With the province’s declaration of June as Invasive Species Action Month, the Okanagan Basin Water Board has escalated its concern about zebra and quagga mussels.
OBWB has issued a seven-point position statement on the invasive species which could negatively impact local lakes if they arrive in the valley.
“Awareness is great, but action is better,” said Doug Findlater, board chairperson.
“The water board is doing all it can within its mandate to prevent the spread of these species into the Okanagan. Ultimately, it is up to senior levels of government to bring in the appropriate laws and enforce them.”
OBWB research suggests the cost of a mussel invasion in the Okanagan could be at least $43 million each year in direct costs, lost revenue and property values, added maintenance of aquatic infrastructure, and irreparable ecological damage.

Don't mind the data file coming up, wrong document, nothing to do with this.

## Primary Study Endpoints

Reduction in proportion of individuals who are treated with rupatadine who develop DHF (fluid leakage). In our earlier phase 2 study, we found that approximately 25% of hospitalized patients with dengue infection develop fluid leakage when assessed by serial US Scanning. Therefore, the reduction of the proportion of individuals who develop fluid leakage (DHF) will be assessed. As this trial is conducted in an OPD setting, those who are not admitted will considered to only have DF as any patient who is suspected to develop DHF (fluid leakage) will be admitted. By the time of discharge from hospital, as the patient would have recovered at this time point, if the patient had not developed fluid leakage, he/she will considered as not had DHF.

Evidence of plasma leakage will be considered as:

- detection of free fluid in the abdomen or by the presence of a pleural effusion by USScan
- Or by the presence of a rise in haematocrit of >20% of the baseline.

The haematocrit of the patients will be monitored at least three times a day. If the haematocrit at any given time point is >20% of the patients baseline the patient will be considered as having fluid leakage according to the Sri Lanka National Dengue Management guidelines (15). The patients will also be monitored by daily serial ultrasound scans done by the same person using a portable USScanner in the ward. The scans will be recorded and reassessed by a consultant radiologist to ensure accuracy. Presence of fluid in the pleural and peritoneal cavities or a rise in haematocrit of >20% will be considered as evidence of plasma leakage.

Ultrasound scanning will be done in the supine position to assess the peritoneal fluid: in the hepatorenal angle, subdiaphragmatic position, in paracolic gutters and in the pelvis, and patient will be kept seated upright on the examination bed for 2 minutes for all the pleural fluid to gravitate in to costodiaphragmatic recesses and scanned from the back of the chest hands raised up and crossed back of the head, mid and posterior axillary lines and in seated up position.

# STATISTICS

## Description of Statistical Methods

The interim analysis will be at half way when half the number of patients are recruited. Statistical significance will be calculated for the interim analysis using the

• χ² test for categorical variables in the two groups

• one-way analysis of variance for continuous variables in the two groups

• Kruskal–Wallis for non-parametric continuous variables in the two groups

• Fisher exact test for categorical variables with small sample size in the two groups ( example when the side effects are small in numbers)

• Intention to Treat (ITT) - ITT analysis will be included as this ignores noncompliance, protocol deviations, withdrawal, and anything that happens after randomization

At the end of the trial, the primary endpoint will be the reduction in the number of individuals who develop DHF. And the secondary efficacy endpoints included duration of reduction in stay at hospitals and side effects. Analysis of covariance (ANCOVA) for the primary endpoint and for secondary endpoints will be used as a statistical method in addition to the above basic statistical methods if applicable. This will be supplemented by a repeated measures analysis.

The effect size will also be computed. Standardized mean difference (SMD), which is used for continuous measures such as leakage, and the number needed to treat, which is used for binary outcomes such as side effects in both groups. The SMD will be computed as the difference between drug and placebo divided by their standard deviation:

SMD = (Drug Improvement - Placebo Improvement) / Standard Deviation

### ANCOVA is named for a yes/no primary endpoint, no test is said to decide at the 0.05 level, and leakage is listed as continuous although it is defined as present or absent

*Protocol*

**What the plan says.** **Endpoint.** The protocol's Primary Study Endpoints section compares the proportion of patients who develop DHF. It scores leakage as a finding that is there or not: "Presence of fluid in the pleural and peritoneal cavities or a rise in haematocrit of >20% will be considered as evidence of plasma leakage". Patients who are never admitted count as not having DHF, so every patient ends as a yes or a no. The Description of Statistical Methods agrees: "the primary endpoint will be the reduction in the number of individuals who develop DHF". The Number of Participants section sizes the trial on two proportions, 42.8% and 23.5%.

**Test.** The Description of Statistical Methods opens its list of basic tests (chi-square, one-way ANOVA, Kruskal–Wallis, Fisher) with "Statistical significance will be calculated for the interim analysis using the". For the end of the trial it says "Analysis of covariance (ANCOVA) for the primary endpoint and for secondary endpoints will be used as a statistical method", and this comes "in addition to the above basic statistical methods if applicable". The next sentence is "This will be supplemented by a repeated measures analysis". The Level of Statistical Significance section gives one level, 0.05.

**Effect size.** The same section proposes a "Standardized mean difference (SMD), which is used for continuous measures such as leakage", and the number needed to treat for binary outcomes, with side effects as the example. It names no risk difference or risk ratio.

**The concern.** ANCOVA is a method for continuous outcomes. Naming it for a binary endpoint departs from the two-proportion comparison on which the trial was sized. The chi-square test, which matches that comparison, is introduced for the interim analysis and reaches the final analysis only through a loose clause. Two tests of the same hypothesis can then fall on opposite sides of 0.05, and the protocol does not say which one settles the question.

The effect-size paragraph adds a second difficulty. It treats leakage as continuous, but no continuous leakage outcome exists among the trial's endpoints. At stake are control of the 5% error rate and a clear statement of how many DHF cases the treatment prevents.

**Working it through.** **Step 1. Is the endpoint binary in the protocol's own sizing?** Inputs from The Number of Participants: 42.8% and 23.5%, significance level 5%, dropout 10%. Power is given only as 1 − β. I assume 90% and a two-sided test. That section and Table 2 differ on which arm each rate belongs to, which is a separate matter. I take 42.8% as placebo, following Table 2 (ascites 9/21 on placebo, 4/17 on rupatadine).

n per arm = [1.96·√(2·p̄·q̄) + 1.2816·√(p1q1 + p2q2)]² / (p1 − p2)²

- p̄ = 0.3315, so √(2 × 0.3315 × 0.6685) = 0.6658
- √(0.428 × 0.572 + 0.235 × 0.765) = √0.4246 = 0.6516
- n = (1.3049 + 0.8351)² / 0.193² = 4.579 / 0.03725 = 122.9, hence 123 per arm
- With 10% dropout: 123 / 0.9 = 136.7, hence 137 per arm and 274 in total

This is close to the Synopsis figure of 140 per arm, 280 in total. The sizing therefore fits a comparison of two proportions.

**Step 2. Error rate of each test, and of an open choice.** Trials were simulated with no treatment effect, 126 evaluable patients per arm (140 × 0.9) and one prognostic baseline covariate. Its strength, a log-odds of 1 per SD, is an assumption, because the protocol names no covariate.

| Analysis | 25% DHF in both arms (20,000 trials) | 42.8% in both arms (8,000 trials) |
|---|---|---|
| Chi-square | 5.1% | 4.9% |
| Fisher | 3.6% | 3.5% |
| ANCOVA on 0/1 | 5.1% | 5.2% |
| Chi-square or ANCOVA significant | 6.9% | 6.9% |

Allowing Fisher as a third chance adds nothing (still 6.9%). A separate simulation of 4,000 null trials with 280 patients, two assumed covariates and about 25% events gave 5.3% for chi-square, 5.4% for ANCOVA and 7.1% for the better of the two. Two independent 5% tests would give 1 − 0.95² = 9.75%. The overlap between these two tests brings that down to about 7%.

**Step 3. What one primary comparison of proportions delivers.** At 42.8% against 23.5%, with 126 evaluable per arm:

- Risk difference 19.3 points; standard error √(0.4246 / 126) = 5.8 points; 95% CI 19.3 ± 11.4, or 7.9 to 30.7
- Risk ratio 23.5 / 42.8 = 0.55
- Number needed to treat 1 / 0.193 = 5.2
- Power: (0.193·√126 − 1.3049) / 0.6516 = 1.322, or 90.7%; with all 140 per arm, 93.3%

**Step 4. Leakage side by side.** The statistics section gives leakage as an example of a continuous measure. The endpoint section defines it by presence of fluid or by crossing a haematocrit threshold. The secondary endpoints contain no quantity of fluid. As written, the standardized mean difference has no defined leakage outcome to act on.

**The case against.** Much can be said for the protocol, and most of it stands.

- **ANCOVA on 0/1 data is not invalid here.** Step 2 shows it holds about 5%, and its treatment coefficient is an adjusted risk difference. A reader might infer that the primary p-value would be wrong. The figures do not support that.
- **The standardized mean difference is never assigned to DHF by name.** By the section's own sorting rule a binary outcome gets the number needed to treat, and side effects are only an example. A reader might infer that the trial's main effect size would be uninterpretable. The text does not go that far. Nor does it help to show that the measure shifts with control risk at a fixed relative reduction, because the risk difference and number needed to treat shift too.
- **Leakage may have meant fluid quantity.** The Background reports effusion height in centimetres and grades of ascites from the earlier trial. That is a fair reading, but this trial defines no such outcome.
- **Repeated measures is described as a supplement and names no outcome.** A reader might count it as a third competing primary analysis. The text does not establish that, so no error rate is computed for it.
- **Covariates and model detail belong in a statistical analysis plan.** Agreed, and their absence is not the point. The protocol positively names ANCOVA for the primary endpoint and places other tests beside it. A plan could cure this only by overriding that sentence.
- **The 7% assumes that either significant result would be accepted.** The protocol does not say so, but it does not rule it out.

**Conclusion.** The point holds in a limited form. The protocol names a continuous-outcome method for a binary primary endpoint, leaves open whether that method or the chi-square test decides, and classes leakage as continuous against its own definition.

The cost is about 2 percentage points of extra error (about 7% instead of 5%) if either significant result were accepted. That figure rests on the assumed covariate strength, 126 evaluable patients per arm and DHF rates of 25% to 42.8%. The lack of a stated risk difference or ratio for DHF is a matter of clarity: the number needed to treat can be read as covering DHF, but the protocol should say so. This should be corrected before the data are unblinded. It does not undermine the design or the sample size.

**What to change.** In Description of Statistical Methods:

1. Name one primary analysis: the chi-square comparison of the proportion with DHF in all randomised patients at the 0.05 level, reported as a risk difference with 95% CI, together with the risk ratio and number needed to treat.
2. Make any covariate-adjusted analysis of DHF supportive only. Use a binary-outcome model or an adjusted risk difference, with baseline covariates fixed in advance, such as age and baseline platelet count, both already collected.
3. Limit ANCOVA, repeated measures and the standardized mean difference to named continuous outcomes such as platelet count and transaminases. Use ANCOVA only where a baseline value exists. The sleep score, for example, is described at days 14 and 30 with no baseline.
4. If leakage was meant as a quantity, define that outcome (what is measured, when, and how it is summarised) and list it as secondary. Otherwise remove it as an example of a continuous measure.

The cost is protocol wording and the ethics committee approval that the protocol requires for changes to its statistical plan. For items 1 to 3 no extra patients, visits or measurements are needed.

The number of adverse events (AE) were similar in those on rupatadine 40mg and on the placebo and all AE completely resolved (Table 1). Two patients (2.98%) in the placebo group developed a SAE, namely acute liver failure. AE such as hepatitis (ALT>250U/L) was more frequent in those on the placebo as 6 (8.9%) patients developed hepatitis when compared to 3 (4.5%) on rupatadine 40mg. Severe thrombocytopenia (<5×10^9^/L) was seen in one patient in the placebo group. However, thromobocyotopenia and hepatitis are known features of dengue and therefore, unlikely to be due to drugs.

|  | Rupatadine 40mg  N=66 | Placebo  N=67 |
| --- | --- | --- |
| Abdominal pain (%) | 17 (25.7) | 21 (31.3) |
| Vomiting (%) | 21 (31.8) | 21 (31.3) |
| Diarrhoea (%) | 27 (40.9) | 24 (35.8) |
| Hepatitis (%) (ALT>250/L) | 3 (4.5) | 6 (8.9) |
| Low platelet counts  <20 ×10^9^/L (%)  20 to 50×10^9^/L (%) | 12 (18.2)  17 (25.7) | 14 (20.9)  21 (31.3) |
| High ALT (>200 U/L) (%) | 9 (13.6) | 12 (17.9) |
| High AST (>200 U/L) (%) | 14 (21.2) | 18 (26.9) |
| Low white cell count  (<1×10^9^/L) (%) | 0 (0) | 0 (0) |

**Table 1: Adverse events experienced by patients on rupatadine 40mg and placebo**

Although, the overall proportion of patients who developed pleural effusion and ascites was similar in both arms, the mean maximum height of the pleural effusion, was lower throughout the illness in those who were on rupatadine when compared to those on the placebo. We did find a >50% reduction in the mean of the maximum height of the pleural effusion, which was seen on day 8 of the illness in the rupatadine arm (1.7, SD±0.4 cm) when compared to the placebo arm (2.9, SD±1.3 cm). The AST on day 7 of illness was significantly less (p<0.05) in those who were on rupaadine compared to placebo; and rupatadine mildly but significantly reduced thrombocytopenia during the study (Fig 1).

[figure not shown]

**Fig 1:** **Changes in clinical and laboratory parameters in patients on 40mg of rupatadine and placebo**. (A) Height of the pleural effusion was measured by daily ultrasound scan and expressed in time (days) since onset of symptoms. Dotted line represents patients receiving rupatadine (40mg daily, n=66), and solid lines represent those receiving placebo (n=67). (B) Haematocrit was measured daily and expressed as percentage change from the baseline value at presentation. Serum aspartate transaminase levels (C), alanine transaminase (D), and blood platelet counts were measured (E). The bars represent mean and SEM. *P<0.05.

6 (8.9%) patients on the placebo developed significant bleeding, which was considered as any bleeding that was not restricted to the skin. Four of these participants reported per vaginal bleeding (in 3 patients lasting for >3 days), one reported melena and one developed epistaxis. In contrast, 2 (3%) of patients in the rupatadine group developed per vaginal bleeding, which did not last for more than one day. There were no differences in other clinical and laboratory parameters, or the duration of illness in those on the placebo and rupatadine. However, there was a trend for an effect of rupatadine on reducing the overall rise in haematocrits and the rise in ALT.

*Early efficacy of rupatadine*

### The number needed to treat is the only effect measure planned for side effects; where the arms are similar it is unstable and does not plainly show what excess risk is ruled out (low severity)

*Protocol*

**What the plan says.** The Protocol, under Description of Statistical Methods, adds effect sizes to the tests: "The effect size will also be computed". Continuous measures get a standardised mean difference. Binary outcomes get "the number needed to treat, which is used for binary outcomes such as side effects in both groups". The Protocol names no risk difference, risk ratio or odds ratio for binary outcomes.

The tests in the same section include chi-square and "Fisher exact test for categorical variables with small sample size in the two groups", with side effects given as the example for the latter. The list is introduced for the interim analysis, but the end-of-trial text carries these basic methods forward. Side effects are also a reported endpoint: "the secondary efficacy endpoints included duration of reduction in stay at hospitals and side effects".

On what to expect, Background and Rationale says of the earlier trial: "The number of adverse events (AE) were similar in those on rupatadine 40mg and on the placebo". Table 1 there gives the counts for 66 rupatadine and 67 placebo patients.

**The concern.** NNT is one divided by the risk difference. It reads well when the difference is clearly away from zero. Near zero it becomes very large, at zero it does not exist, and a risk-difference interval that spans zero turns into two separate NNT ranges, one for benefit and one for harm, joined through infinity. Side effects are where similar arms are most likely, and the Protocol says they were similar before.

“In light of the cost of the milfoil program, the OBWB believes the province must accept the costly responsibilities for mitigation and control of this invasive species which we’ve been warning against since 2012, and not pass them to our local property taxpayers,” said Findlater.
Findlater added that the federal government is also being called on to complete the process of empowering Canada Border Services agents to stop and inspect all incoming watercraft.
“We’re hoping for good news soon, but the sooner the better.”
The position statement also repeats OBWB’s ongoing call for the province to establish permanent inspection stations.